Most statistics proposed for testing model plausibility compare data-based characteristics of the original data set to the posterior predictive data sets (e.g., variation in GC-content across species). In data-based assessments of model fit one compares the empirical data to data simulated from samples of the posterior distribution. RevBayes additionally implements test statistics that compare the inferences resulting from different data sets (e.g., the distribution of posterior probability across topologies). These are called inference-based assessments of model fit and will be the focus of this tutorial. For these assessments one must run an MCMC analysis on each simulated data set, and then compare the inferences made from the simulated data to the inference made from the empirical data.

Due to time constraints, in today’s tutorial we will only cover the inference-based method of assessing model plausibility. The data-based method can be a powerful tool that you may want to explore at another time by visiting that tutorial.

## Substitution Models

The models we use here are equivalent to the models described in the previous exercise on substitution models (continuous time Markov models). To specify the model please consult the previous exercise. Specifically, you will need to specify the following substitution models:

# Assessing Model Fit with Posterior Prediction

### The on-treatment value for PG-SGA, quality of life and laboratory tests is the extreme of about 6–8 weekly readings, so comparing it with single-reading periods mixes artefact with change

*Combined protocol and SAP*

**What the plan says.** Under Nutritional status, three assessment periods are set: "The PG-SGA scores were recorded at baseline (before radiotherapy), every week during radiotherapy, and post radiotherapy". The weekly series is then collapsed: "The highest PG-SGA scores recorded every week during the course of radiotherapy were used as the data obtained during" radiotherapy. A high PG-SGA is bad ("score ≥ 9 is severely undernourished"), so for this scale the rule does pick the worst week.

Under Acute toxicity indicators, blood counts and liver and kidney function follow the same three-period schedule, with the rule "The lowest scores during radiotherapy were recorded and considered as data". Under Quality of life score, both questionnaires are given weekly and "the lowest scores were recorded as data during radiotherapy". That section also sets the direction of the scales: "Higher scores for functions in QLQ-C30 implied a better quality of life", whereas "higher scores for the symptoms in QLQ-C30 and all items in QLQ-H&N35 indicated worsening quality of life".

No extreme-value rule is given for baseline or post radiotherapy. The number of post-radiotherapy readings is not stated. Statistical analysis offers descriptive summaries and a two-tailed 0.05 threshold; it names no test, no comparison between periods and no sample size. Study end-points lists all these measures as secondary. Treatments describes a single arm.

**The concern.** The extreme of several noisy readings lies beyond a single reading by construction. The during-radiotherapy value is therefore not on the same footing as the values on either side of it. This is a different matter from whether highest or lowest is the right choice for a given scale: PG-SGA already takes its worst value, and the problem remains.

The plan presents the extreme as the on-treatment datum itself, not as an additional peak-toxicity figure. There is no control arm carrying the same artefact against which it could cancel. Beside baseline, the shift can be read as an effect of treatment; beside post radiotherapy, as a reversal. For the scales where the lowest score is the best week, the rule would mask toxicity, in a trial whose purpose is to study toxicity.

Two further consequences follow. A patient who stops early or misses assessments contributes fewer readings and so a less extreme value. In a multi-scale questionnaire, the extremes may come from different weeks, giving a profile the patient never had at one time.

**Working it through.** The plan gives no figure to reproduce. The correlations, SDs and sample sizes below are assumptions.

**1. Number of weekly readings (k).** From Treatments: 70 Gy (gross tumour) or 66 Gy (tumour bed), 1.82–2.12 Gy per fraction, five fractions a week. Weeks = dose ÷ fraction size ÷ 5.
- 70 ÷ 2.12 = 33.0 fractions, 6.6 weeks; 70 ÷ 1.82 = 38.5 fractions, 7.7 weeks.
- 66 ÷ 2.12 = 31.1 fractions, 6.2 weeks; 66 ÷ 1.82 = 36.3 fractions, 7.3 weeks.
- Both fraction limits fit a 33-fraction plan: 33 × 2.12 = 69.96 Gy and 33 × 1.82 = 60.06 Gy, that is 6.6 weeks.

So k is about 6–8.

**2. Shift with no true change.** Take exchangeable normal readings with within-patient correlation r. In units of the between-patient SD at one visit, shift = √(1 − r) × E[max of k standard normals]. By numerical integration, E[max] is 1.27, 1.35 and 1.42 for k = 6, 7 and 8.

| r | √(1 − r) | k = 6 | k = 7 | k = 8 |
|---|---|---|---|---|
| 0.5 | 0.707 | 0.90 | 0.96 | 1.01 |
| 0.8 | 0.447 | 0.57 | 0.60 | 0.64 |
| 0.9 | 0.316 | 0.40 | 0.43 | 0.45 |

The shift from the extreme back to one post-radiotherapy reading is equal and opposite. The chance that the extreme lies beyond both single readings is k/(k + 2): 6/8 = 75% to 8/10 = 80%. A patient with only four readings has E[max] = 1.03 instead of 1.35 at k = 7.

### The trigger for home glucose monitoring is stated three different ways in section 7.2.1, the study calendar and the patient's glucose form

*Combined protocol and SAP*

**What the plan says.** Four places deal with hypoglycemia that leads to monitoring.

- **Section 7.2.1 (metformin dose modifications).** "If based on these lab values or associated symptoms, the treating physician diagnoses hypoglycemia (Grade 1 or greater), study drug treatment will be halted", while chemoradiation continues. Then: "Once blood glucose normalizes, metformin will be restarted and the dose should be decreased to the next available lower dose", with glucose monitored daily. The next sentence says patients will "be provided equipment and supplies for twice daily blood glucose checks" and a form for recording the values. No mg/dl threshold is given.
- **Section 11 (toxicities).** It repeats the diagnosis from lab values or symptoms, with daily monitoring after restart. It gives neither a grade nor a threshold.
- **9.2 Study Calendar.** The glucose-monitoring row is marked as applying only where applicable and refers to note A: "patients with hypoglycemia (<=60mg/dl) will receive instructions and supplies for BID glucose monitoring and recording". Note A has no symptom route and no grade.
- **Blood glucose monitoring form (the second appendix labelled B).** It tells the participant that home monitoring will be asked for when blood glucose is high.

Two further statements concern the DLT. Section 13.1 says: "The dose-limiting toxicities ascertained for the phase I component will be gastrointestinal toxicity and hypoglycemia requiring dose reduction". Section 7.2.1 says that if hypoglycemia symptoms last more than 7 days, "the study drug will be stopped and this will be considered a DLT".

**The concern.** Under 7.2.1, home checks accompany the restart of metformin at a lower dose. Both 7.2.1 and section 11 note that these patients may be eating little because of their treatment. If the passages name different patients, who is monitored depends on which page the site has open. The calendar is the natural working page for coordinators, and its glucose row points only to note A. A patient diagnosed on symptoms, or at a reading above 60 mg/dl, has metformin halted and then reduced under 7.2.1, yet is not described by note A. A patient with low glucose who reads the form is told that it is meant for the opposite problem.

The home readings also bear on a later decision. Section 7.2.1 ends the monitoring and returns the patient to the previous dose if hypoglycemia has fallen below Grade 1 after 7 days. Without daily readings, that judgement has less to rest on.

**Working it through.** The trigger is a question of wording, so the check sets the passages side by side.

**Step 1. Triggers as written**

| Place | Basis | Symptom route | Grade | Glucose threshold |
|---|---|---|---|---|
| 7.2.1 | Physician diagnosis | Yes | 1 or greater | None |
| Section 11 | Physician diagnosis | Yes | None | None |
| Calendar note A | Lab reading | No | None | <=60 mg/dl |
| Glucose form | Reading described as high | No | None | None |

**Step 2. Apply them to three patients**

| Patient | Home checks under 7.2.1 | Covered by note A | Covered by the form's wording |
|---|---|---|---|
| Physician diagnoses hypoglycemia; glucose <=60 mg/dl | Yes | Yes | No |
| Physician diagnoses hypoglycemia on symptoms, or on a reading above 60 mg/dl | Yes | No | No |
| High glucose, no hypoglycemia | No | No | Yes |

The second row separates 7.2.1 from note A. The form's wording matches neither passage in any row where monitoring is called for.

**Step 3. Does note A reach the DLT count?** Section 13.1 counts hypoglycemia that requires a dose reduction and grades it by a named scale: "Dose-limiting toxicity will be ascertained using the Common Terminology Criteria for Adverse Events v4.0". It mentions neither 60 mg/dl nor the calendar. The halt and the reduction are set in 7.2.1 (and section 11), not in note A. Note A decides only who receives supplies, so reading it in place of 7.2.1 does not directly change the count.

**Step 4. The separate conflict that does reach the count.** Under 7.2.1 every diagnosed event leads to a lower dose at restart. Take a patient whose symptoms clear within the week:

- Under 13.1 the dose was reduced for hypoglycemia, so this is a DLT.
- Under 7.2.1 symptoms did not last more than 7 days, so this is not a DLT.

The entire process of posterior prediction can be executed by using the full_analysis_JC.Rev script in the scripts folder. If you were to type the following command into RevBayes:

source("scripts/data_pp_analysis_JC.Rev")


the entire data-based posterior prediction process would run on the example dataset. However, in this tutorial, we will walk through each step of this process on an example dataset. As we follow along, you will want to execute the commands in the light blue boxes with black text only. The light blue boxes with grey text will show output from the commands, the grey boxes with white background will highlight pieces of scripts that are helpful, but don’t need to be executed.

## Empirical MCMC Analysis

To begin, we first need to generate a posterior distribution from which to sample for simulation. This is the normal, and often only, step conducted in phylogenetic studies. Here we will specify our dataset, evolutionary model, and run a traditional MCMC analysis.

This code is all in the full_analysis_JC.Rev file.

### Set up the workspace

First, let’s read in our dataset.

## EMPIRICAL MCMC
inFile = "data/primates_cytb.nex"

   Successfully read one character matrix from file data/primates_and_galeopterus_cytb.nex